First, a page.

State and national solar energy advocates today expressed support for the Oregon Public Utilities Commission’s decision to adopt a retail credit rate for community solar projects. The solar industry believes the decision is an important step toward launching community solar in Oregon by the end of 2018, with a simple and financeable credit rate that will enable a set of community solar projects to move forward. Simultaneously, however, the solar industry warned that the decision doesn’t fully level the playing field for consumers without access to rooftop solar and could leave critical populations within Oregon, such as Portland, without access to community solar projects. The industry is also concerned about a potential gap in community solar availability for customers if regulators do not create a clear runway for transitioning to the next phase of the program.
Community solar refers to local solar facilities shared by multiple community subscribers who receive credits on their electricity bills for their share of the power produced. Community solar provides homeowners, renters, and businesses equal access to the economic and environmental benefits of solar energy generation regardless of the physical attributes or ownership of their home or business. Community solar expands access to solar for all, including low-to-moderate income customers, all while building a stronger, distributed and more resilient electric grid.
In 2016, Oregon passed legislation to create a state-wide community solar program intended to give more Oregonians the ability to access solar. With today’s decision, the Commission recognized that values currently proposed by the electric utility companies for the Resource Value of Solar (RVOS) are artificially low and that customers needed a higher credit rate to spur the development of community solar projects. According to the decision, community solar customers will receive a fixed credit that will match the current retail rate and will not rise with inflation. Unlike customers with rooftop solar systems, whose credits for the solar they generate rise as their utility rates rise, community solar customers will receive a credit that stays flat over time while their utility rates rise. In its Order, the Commission establishes this interim rate for about 40 MW of program capacity, which—if economically viable—could be enough to serve over 2,500 home and business customers. However, 10 of those 40 MW are set aside for projects smaller than 360 kW, and these smaller projects may not be viable at the rate set by the Commission. The credit rate may also be too low to support projects in Portland General Electric’s service territory and the small capacity allocation of 40 MW may mean the program stalls as it transitions to a yet-to-be-determined credit rate.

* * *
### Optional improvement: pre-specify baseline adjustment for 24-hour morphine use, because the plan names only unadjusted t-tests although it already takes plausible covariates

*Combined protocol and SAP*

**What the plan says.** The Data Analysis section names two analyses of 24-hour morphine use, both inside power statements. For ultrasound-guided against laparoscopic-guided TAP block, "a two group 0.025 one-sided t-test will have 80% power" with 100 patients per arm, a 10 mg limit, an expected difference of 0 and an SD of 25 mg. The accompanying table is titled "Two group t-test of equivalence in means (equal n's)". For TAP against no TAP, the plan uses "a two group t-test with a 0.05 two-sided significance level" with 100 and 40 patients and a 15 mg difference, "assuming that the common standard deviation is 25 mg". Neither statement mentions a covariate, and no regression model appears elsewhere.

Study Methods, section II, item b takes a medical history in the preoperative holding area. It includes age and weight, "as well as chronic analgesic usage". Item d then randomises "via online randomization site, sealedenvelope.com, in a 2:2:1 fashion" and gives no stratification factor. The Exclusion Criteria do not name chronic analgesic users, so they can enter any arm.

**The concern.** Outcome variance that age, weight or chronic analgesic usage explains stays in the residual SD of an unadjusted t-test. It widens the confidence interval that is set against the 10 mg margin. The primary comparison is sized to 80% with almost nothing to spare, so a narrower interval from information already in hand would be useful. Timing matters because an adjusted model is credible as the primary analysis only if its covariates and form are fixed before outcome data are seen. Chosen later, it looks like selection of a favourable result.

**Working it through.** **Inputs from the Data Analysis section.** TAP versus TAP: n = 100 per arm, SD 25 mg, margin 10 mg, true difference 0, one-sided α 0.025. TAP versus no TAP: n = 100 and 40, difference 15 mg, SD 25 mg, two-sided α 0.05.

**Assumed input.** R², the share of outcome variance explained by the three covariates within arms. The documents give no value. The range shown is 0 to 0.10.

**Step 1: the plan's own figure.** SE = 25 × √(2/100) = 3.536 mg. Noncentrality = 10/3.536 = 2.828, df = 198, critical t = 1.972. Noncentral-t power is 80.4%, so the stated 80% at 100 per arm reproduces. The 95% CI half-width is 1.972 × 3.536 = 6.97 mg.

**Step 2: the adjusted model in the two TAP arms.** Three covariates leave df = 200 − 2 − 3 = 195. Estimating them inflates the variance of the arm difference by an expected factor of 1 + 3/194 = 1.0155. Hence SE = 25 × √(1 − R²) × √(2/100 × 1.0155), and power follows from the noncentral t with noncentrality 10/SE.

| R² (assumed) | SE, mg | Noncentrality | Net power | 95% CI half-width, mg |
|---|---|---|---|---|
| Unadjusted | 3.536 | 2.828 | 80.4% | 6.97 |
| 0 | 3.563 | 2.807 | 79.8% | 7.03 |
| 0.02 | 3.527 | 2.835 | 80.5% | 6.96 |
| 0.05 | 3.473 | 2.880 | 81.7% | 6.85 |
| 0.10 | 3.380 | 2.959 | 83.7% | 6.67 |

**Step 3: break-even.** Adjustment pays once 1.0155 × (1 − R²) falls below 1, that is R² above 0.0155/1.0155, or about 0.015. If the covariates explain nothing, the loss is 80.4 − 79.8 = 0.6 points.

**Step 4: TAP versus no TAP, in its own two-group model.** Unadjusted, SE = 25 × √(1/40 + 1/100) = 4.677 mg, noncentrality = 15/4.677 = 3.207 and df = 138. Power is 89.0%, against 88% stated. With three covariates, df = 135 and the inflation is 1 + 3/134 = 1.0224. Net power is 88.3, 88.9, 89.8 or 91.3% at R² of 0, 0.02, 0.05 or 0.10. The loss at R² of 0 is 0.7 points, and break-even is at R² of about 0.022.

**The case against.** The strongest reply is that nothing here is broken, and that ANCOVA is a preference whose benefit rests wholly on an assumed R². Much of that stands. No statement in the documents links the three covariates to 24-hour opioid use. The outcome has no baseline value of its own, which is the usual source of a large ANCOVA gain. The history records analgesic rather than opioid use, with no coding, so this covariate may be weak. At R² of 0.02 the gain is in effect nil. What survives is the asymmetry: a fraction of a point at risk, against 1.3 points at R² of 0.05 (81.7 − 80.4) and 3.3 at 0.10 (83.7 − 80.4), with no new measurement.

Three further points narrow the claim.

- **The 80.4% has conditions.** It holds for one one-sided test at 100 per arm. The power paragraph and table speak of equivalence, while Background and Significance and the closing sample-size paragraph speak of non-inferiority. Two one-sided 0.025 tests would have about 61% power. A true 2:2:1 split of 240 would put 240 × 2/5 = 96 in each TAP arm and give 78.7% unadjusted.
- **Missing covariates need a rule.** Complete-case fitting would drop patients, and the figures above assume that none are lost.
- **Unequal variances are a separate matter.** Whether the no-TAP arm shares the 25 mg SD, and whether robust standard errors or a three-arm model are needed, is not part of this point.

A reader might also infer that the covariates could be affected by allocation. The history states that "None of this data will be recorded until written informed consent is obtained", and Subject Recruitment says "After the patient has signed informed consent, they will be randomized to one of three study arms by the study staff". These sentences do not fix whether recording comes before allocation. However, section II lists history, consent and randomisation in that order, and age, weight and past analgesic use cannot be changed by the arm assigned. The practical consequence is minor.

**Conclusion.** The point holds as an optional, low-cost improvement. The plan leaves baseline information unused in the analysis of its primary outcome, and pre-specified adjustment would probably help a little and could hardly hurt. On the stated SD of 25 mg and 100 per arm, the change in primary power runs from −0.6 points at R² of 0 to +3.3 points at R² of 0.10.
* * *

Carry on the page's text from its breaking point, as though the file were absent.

“The Commission’s move to adopt an interim credit rate is an important step to spur development of community solar projects that will provide more access to Oregonians who have not been able to enjoy the same economic and environmental benefits as their neighbors with rooftop solar,” said Brandon Smithwood, policy director for the Coalition for Community Solar Access (CCSA). “However, today’s decision does not fully level the playing field and falls short of what is needed to enable consumers across the state to go solar and save on their electric bills. Without further adjustments to the rate and associated program rules, community solar projects may not be economically viable in large population centers, such as Portland. We look forward to working with the Commission and other stakeholders to create a program that works for all of Oregon’s diverse communities.”
“The commission took a critical step toward opening up community solar to Oregonians, but it’s just the beginning,” said Sean Gallagher, vice president of state affairs for the Solar Energy Industries Association (SEIA). “Low-cost, reliable solar power should be afforded the entire state, and we look forward to continuing to see expanded public access to solar resources.”
“We applaud the commission taking a major step toward implementing Oregon’s community solar program” said Jon Miller, executive director of the Oregon Solar Energy Industries Association (OSEIA). “Although we have some concerns about the ability of a flat 20-year incentive with no escalator to serve low income customers and small community solar projects, we believe establishing an interim rate now is important to getting the program up and running in 2018.”
News item from OSEIA